It boasts a simple cycle efficiency exceeding 43%. When placed into a 1:1 combined cycle operation, the efficiency jumps to greater than 64% and the power output to 880MWe. In terms of size, the Siemens giant has a footprint9 that is approximately the same as the Neuchâtel machine10 yet produces 150 times as much power. On the testbed, more than 6000 simultaneously monitored sensors11 were used in bringing the 9000HL machines from the drawing board to the market. The engine underwent first fire in April 2020 for the 60 Hz variant and the first installation of the larger 50 Hz version at the U.K.’s Keadby 2 combined-cycle plant underwent first fire in October 2021 and was handed off from Siemens to Keadby in mid- 2022.


The Trophy Case

Siemens is no stranger to owning the title of “world’s most powerful” when it comes to gas turbines. Today, the title is held by the 60 Hz variant, the SGT6-9000HL.12 And prior to this, the SGT5-8000H, released in 2008, managed to hold three world records13. The title has moved back and forth over the years and different manufacturers and the healthy competition therefrom keep pushing power outputs and efficiencies ever higher. Today, however, the SGT5-9000HL is poised to move into the top spot at the Keadby 2 power station where it will be operating in combined cycle service and capable of 880 MWe.

What We Monitor

Meggitt has a lengthy working relationship with Siemens and is the standard and preferred supplier of vibration monitoring systems and sensors along with combustion instability instrumentation on their industrial gas turbines in power generation service. The SGT-8000H family is monitored by our products and now, the SGT-9000HL.

As gas turbines get larger, the basic construction remains the same. The turbine itself has only two radial bearings and a thrust bearing – just like smaller gas turbines. The generator has two radial bearings – just like smaller generators. The number of combustors cans (can-annular technology) varies with the size of the engine and whether 50 Hz or 60 Hz variant. When placed in combined cycle configurations, the steam turbines are not markedly different either in terms of instrumentation. What of course does change is the amount of power produced by the gas turbine and any associated steam turbine if using the exhaust gas to make steam. A false trip or a missed trip means that huge amounts of power are at stake, perhaps in excess of 800MWe. We are very proud that Siemens has trusted our solutions for many years across their range of gas and steam turbines, and that trust continues all the way to their very largest of offerings: the SGT-9000HL family.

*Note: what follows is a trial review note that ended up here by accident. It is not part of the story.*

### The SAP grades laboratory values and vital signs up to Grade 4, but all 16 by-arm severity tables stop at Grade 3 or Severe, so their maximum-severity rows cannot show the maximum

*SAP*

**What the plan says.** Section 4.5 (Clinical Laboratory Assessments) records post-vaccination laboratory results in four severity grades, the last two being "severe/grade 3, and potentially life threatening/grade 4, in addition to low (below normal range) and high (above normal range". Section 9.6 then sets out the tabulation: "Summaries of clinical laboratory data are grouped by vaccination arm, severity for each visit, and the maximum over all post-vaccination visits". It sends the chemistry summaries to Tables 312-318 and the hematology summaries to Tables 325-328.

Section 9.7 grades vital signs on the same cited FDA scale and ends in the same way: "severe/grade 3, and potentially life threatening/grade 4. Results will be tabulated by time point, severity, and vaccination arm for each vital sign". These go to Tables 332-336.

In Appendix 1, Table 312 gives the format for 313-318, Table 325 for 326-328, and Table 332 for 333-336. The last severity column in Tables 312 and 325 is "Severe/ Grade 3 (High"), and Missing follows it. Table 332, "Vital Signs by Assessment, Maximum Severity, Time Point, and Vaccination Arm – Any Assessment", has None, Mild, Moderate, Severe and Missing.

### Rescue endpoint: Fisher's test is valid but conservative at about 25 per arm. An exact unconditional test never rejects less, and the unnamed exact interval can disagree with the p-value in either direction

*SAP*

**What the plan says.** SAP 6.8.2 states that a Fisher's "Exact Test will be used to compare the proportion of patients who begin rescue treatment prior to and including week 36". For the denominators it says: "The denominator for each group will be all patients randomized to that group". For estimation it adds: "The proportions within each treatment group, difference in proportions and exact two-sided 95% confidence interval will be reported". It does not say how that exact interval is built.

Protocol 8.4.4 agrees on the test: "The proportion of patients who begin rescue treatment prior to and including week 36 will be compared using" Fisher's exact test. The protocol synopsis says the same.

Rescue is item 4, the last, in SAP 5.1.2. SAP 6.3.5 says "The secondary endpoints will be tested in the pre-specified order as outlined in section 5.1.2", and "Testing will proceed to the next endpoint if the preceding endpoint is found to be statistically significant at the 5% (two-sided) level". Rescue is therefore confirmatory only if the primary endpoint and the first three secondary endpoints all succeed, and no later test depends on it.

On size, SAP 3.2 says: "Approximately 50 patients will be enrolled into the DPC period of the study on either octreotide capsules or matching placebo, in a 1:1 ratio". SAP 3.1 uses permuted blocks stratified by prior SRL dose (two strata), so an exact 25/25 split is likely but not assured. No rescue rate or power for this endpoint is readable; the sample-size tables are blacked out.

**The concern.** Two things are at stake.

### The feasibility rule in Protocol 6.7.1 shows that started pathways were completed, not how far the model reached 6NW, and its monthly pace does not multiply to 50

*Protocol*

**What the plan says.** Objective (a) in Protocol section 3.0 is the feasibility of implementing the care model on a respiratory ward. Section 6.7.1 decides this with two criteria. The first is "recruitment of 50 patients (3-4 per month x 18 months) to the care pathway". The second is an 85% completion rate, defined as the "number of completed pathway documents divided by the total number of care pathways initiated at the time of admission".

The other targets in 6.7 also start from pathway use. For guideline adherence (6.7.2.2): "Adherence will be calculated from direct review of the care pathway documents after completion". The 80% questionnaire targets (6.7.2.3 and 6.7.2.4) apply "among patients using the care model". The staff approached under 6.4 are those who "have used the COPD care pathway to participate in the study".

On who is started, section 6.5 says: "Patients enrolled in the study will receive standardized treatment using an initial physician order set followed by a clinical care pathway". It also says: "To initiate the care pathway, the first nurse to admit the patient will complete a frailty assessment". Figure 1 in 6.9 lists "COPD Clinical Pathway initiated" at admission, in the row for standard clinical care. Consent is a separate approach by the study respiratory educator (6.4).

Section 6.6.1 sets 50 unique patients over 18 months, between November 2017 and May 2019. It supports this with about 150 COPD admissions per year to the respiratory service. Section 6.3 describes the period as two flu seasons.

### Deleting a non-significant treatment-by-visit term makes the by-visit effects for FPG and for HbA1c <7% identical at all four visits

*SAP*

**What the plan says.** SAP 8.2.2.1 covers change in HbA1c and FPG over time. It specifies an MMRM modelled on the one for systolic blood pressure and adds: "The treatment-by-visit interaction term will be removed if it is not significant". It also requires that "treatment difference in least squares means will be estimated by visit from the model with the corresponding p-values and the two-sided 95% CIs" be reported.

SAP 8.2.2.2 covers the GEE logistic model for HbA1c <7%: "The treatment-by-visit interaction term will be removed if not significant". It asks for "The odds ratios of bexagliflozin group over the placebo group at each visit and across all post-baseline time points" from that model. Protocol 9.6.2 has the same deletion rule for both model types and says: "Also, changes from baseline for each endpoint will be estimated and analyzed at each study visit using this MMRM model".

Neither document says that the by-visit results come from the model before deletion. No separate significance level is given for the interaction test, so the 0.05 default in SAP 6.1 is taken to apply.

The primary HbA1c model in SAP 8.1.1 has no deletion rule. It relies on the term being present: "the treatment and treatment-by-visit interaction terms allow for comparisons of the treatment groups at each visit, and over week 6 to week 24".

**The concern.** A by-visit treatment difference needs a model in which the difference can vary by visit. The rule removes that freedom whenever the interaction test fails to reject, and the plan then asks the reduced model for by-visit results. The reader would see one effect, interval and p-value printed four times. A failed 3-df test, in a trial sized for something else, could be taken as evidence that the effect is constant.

After 70 years, we have learned the many nuances of protecting machinery and monitoring its condition. And although we monitor thousands of machines around the world, collectively encompassing TW of power, there is still special significance in being entrusted with the world’s most powerful gas turbine.

In our next installment of this 3-part series, we’ll introduce you to Arabelle – the world’s largest steam turbine and our role in monitoring the entire family of Arabelles including the massive 1770 MW units destined for the Hinkley Point C nuclear station in the U.K.

In the meantime, we invite you to learn more about our offerings for both gas and steam turbines on our informative application pages and by contacting your nearest vibro-meter sales professional. You will also find our Practical Guide to Gas Turbine Monitoring a helpful resource, along with this article that examines combustion dynamics monitoring for gas turbines in greater depth.


1 UK patent #1833.

2 Landis, F. "gas-turbine engine". Encyclopedia Britannica, 15 Feb. 2023, Accessed 17 Feb 2023.

3 KWU (now Siemens) reportedly built a model of Barber’s gas turbine for the 1972 Hannover Fair.

4 Landmark #135: Neuchâtel Gas Turbine; Accessed 17 Feb 2023.

5 “The World’s First Industrial Gas Turbine Set – GT Neuchâtel: A Historic Mechanical Engineering Landmark” Alstom publication PSE/BGENE/WFDGTN07/eng/PSER3/06.07/CH/6245 (June 2007). we are/engineering history/landmarks/135-neuchatel-gas-turbine.pdf. Accessed 17 Feb 2023.

6 Langston, L.S., “Single Crystal Turbine Blades Earn ASME Milestone Status”, Machine Design, pp. 46-52, vol 90, Mar 2018. Accessed 17 Feb 2023.

7 This first use in the V84.3 was for corrosion resistance, not primarily firing temperatures. See also footnote 6.

8 Source: “Combined Cycle Power Plants” IMIA Working Group Paper 91 (15); pages 9 and 12, IMIA Annual Conference 2015, Merida (Yucatán), Mexico, 26-30 September 2015. Accessed 17 Feb 2023.

9 SGT5-9000HL: 13.3m L x 5.3m W x 5.5m H (core turbine only)

10 18m L x 5m W x 8m H. See reference in footnote 5 for dimensional diagram.

11 “A Decade In The Making – Siemens Energy HL-class Now Delivers Power To The Grid” Siemens Energy whitepaper, Oct 2020. Accessed 17 Feb 2023.

12 “Siemens Energy and Duke Energy’s gas power plant achieves GUINNESS WORLD RECORDS™ title” Press Release, Siemens Energy, 23 Aug 2022. Accessed 17 Feb 2023.

13 “One power plant – three world records”. Siemens brochure (2014) Accessed 17 Feb 2023.